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Earthquakes can remove huge amounts of CO2 from the atmosphere

A new study has found a large earthquakes may be capable of removing significant amounts of carbon dioxide from the atmosphere. While investigating earthquakes along New Zealand’s Alpine Fault, scientists discovered that the vegetation displaced as a result of seismic activity was buried along with millions of tons of carbon dioxide.

Study co-author Dr. Jamie Howarth is a lecture at Victoria University of Wellington‘s School of Geography, Environment and Earth Sciences.

“According to our findings, large earthquakes along New Zealand’s Alpine Fault both mobilize and bury large amounts of carbon and in doing so may remove carbon dioxide from the atmosphere,” said Dr. Howarth.

The researchers analyzed sediments that have settled in the bottom of Lake Paringa in the Southern Alps to examine the relationship between large earthquakes and carbon dioxide levels“We measured the levels of carbon isotopes present in the sediment during and after earthquakes to show that earthquakes on the fault produced over 43 percent of the carbon in the biosphere released from the Alps,” said Dr. Howarth.

The team simulated landslides triggered by seismic activity along the Alpine Fault. Professor Sean Fitzsimons from the University of Otago explained that the simulations demonstrated that around 14 million tons of carbon dioxide are released during each earthquake in the region. On the other hand, the research suggests that the earthquakes also take CO2 out of the atmosphere that is transferred to lake and ocean basins.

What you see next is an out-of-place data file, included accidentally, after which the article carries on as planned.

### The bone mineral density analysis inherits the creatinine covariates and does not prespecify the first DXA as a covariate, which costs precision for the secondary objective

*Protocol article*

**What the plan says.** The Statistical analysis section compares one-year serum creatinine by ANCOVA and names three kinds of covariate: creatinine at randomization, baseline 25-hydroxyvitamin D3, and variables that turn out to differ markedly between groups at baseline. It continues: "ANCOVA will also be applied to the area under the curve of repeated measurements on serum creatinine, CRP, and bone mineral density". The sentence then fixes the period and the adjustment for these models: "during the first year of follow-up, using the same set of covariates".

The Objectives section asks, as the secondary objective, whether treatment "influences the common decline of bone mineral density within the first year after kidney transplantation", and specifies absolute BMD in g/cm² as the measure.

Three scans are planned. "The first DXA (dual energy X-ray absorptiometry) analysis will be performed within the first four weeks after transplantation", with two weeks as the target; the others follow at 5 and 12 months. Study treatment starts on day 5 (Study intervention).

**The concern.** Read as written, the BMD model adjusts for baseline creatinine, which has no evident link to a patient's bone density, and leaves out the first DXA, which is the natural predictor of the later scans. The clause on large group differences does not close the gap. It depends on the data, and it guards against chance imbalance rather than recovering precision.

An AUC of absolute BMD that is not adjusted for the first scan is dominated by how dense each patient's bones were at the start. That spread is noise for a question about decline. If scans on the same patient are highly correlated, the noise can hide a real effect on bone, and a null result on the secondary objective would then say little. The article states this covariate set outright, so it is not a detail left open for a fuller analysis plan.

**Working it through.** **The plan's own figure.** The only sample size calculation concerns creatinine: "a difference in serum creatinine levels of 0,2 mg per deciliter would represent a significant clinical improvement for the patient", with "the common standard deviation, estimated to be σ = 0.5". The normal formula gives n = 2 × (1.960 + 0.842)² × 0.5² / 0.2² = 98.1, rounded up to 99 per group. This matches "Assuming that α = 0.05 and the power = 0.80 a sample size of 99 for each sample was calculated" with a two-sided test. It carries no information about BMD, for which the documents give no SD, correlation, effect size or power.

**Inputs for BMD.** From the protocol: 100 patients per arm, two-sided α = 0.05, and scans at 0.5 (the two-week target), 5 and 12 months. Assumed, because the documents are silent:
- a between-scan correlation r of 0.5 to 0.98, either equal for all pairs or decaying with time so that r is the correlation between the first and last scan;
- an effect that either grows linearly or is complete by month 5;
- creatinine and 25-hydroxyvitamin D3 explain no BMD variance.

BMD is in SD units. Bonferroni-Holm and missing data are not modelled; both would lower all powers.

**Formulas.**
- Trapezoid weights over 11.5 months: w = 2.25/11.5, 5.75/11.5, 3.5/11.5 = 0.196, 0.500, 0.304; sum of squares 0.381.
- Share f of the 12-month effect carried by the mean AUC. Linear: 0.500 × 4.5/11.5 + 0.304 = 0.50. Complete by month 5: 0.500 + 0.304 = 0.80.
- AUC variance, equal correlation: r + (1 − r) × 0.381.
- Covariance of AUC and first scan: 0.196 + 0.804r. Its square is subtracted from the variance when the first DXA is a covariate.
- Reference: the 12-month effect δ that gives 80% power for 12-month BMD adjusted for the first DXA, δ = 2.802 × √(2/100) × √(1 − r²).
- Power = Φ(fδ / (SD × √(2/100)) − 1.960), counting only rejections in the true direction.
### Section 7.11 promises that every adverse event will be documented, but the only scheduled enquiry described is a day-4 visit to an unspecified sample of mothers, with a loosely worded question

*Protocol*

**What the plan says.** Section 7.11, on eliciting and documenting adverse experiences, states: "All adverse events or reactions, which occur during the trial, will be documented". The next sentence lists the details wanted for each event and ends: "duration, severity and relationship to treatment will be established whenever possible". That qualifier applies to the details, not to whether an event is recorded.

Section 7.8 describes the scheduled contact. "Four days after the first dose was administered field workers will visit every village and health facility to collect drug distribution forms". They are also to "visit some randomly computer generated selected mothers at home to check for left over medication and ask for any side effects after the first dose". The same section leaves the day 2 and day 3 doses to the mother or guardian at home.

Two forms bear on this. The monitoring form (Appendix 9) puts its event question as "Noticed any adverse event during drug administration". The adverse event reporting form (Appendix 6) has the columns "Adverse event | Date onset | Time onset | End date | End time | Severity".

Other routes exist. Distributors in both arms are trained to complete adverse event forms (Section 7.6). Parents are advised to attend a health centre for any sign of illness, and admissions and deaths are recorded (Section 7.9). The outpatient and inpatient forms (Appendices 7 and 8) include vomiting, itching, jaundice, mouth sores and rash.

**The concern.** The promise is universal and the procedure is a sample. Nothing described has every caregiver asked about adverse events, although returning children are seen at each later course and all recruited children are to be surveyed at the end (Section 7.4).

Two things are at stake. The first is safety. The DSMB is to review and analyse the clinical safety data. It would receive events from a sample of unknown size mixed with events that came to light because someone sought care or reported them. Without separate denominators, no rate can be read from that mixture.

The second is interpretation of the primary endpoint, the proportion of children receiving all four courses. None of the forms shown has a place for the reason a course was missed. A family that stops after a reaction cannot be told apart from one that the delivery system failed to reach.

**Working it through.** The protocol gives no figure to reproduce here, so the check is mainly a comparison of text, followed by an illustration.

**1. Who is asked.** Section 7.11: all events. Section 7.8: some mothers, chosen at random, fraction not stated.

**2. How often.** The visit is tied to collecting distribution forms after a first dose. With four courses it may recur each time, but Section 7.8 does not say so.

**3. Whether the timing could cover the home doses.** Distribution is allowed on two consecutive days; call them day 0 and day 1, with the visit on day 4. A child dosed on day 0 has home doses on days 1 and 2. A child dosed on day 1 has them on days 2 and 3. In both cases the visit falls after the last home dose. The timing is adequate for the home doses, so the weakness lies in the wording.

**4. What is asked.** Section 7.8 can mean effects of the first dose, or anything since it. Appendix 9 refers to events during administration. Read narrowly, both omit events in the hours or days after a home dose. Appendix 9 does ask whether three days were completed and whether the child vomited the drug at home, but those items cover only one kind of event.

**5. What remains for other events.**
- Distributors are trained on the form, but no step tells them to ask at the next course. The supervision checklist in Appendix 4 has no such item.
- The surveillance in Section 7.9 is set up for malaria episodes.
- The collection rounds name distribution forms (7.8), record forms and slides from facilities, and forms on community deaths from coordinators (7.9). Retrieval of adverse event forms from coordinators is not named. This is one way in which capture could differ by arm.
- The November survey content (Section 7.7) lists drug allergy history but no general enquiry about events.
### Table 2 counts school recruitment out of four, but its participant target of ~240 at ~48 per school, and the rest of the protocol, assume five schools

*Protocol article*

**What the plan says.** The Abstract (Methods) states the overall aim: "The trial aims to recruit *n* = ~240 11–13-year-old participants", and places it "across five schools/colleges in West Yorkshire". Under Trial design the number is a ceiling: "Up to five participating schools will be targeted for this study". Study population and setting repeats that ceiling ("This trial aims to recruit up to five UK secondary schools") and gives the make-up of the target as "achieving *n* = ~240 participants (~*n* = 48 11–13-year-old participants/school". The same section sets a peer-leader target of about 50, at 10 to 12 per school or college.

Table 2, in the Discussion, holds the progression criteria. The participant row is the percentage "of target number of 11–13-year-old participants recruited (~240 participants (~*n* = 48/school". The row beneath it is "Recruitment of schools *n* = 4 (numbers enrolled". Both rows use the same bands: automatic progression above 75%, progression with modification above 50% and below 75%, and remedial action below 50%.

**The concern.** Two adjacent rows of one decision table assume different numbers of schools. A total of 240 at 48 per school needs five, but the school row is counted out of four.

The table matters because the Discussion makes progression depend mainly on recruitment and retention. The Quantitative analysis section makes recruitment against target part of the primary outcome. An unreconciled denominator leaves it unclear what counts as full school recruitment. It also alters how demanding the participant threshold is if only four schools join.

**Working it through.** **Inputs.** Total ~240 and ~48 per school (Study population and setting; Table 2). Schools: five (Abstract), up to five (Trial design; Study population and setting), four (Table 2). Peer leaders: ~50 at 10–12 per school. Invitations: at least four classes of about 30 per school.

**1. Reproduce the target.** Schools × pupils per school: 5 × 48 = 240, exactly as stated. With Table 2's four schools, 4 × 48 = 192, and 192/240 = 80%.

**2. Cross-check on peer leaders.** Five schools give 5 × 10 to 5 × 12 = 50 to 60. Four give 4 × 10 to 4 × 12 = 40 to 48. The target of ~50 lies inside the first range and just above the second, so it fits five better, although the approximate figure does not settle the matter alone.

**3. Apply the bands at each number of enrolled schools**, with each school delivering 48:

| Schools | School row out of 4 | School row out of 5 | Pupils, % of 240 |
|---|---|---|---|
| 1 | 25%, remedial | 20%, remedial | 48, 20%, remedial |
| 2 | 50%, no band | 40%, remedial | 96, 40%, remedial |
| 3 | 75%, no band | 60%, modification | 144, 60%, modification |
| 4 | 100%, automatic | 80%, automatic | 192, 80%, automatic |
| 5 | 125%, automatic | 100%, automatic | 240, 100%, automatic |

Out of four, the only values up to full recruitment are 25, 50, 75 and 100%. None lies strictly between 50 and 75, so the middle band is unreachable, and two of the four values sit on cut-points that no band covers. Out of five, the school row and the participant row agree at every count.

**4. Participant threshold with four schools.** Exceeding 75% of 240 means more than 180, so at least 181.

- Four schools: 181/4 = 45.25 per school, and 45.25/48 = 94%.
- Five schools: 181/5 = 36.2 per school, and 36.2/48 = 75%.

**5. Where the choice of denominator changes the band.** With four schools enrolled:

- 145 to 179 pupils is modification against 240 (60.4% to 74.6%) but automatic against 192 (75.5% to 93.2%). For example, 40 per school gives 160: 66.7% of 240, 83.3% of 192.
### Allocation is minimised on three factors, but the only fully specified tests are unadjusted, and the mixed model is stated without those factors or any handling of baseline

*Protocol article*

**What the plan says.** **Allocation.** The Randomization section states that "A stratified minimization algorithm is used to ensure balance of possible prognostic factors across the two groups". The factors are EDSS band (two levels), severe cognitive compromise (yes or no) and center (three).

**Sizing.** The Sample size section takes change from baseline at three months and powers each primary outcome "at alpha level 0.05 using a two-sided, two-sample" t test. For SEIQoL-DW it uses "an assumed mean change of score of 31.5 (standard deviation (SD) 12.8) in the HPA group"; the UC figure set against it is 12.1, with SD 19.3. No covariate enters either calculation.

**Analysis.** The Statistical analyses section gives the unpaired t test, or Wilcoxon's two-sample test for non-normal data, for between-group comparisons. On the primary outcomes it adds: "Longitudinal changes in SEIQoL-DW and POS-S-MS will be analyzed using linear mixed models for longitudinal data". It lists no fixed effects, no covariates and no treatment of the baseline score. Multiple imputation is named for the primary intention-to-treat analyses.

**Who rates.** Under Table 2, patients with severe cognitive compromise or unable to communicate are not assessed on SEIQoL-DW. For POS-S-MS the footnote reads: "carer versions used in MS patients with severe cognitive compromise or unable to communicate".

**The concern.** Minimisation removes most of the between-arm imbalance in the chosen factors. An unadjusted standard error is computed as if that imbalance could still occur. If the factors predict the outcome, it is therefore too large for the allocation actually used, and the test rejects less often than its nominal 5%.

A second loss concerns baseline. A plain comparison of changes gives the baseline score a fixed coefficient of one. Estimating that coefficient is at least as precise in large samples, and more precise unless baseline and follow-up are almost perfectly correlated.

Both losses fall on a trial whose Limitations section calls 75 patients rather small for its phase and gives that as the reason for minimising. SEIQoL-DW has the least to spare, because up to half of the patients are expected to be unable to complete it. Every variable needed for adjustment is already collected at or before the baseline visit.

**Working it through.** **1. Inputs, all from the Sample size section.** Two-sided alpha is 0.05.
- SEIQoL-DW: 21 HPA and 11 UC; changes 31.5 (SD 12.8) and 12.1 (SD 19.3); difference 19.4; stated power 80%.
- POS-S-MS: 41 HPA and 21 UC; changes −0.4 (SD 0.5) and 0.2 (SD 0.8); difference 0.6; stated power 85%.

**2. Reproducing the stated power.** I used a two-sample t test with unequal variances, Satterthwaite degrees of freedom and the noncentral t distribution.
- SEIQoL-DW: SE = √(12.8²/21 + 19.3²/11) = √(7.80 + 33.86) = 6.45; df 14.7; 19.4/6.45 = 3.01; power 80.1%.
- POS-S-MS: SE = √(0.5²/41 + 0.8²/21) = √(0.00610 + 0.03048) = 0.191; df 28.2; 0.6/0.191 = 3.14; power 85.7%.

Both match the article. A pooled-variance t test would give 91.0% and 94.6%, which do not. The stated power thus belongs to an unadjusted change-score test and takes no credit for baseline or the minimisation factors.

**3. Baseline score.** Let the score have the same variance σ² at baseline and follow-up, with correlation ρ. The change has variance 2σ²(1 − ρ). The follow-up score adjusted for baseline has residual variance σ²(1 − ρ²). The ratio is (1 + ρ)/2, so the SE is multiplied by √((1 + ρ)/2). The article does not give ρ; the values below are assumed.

“Lush vegetation on the mountains draws carbon dioxide from the atmosphere,” said Dr. Howarth. “In an earthquake, this vegetation is caught up in landslides, which sends the vegetation and the carbon to rivers, which in turn transport it to lakes and ocean basins where it is rapidly buried, removing it from the atmosphere.”

“These findings tell us that the development of mountains plays a critical role in the global carbon cycle over millions of years and provide a piece of the puzzle in understanding how atmospheric carbon is regulated by earth surface processes,” said Professor Fitzsimons.

The study is published in the journal Nature Geoscience.

By Chrissy Sexton, Staff Writer

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